Mandy didn’t even come to BlogHer, but her amazing self took advantage of the California location to come to me, bearing gifts like Cal Poly jam and wine, but more importantly bearing the gift of finally meeting one of my closest friends and part of a trifecta of writing awesomeness that keeps me sane and keeps my fingers moving over the keyboard. We look crazy with excitement, and we were, having just sprinted across a much-too-classy-for-sprinting JW Marriott lobby to hug. We spent a few hours walking, eating desserts, talking about our current projects and the state of writing and publishing. And we went to Target, which is exactly what girlfriends do, and it felt perfect.

Tonya is one of the founders of Take Flight Social, a company that’s kindly brought me on board, and getting to talk to her in the LA air instead of over Voxer was fantastic. Kim Tracy Prince inspires me, along with Charlene Snyder Ross and a group of fabulous women who didn’t make it to the conference to join the three of us on the dance floor at the closing party.

One last thing…

Something you’ll notice is that I’m the worst at taking photos when I’m basking in exciting moments, but you can see a little more from Jennifer and Elaine, two of my friends who don’t forget to pull out their cameras when fun things are happening.

Really, one last thing…

I can’t say enough about the organization of the BlogHer conferences, because the logistics of such a large event make my head spin. The BlogHer and SheKnows teams work their tushes off all weekend — and they do it with huge smiles, taking the time to say hello even when you just know they need to run to finalize details or take care of the 1897th item on their to-do lists. I hope they know how much we appreciate their tireless work!

BlogHer16

Five Things: What I’ve been reading — and re-reading

Once upon a time, in a land pretty much exactly the same as this one, I loved reviewing books in this space. I sought out quotes, made graphics, and poured my heart into my thoughts about those books and my book recommendations.

I loved those reviews.

I love reading, pondering, and putting together something worthy of the words I’ve been gifted by the authors of books that have touched me. Unfortunately, those reviews left me with a stack of books in my “waiting to be reviewed” pile, which started to weigh down the corner of my desk with lots of pages and a smidge of guilt. I’ll get back to those reviews — someday — but for now, here’s what I thought about what I’ve read lately (in alphabetical order by title).

All the Light We Cannot See reviews

All the Light We Cannot See

Anthony Doerr won a Pulitzer Prize for All the Light We Cannot See, and I know I’ll revisit this novel for both the interwoven tale of Marie-Laure and Warner and for Doerr’s haunting prose. Minute details of daily life fill this novel firmly set amongst the historical facts of World War II, and the story shines like a gem refracting light through the darkness of war.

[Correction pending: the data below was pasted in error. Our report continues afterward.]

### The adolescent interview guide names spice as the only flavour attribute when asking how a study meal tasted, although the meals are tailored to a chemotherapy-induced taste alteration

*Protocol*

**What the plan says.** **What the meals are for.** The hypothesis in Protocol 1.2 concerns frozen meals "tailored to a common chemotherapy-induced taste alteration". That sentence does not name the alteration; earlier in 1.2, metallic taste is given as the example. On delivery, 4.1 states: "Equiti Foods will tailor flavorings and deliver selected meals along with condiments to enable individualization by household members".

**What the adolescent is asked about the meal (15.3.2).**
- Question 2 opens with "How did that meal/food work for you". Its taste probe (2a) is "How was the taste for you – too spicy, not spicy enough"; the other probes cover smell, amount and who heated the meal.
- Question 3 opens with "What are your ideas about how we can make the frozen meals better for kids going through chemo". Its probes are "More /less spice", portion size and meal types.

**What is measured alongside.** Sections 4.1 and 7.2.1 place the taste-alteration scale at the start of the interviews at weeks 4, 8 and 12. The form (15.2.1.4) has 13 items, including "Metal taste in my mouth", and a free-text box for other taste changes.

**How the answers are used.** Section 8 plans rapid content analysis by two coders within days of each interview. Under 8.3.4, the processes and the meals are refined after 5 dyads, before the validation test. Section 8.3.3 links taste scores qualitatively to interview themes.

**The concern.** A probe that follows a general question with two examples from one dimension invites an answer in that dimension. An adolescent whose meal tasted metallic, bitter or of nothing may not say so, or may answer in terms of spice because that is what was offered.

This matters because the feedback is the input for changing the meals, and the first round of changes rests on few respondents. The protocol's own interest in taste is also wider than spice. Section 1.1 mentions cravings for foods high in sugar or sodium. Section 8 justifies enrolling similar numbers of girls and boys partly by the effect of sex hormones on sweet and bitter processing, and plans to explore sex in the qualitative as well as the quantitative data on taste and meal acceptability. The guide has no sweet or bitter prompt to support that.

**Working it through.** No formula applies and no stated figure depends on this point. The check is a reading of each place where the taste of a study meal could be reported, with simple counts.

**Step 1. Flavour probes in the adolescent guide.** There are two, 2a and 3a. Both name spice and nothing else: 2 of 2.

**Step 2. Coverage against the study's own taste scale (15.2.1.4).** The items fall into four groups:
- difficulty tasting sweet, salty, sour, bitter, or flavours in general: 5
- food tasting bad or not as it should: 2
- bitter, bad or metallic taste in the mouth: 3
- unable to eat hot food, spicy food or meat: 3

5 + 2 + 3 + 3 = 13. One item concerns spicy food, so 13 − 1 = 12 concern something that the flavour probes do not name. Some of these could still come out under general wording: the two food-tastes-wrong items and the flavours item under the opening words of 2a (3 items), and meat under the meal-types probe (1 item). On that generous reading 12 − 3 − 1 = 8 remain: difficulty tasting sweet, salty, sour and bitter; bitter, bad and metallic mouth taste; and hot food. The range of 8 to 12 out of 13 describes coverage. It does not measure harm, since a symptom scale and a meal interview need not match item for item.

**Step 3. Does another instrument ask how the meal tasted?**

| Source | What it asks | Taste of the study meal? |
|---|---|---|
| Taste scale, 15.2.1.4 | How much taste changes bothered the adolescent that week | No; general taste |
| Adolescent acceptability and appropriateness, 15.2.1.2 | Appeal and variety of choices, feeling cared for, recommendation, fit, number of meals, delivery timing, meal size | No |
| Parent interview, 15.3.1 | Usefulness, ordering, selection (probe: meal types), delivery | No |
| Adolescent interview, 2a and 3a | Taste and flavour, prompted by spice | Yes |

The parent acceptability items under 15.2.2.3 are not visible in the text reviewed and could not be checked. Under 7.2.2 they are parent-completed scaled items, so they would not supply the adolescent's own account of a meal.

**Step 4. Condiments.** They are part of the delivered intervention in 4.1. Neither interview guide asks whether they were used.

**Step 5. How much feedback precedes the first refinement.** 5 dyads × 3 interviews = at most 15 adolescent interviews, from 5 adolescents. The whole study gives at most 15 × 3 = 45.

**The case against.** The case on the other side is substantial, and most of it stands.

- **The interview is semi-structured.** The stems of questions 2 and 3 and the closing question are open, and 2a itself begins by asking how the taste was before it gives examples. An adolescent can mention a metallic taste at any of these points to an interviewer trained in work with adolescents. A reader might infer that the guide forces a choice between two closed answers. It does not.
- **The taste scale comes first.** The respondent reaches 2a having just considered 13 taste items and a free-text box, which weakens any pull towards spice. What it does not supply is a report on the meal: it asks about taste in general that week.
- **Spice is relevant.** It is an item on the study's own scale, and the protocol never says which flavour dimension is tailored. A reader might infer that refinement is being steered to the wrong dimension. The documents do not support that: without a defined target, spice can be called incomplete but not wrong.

Marie-Laure loses her sight as a child, and her father, the meticulous keeper of keys for Paris’s Museum of Natural History, helps her navigate their beloved city by building a perfect model of the streets and buildings. When they’re driven from Paris and eventually separated, she must relearn her bearings. Warner Pfenning’s mechanical genius earns him a spot at a special academy away from the orphanage where he lives, right in the midst of an evil he begins to comprehend just as surely as he understands he can’t escape his position.

Eventually, the blind Marie-Laure must face monsters she can’t see, protecting more than one precious secret in her great uncle’s home in Saint-Malo. As her story winds together with Warner’s, the town of Saint-Malo cradles complicated questions that arise during wartime — and beyond.

Can people be good to each other, even when outside forces are demanding cruelty? Even more thought-provoking, perhaps, is the question of whether those kindnesses and small gestures can link together to combat cruelty in a lasting and meaningful way. Dreamlike prose depicts both the lovely and the dreadful, spotlighting that both exist in the world. In All the Light We Cannot See, the only way to reconcile the two is to embrace that dichotomy and find hope in the glimmer of goodness possessed by most people, even when they find themselves in impossible situations.

Frosted CowboyFrosted Cowboy

Frosted Cowboy by Charlene Ross is the perfect way to celebrate summer — and I don’t just mean with the title cocktail! Laney Delaney is the perfectly flawed, witty friend you’d welcome into your social circle in an instant, and Frosted Cowboy would be a welcome addition to any book club looking for a warm-weather summer read.

It’s a light-hearted, engaging story, and though romantic entanglements play a flirty, fun role in the book, there’s more at play, including when to take risks in your career and go after something with the potential to be so much more fulfilling than what you’re doing now. Laney makes mistakes that make you cringe at times, which is part of her charm, because you just know you’ve been in similar situations and made similarly questionable lapses of judgement.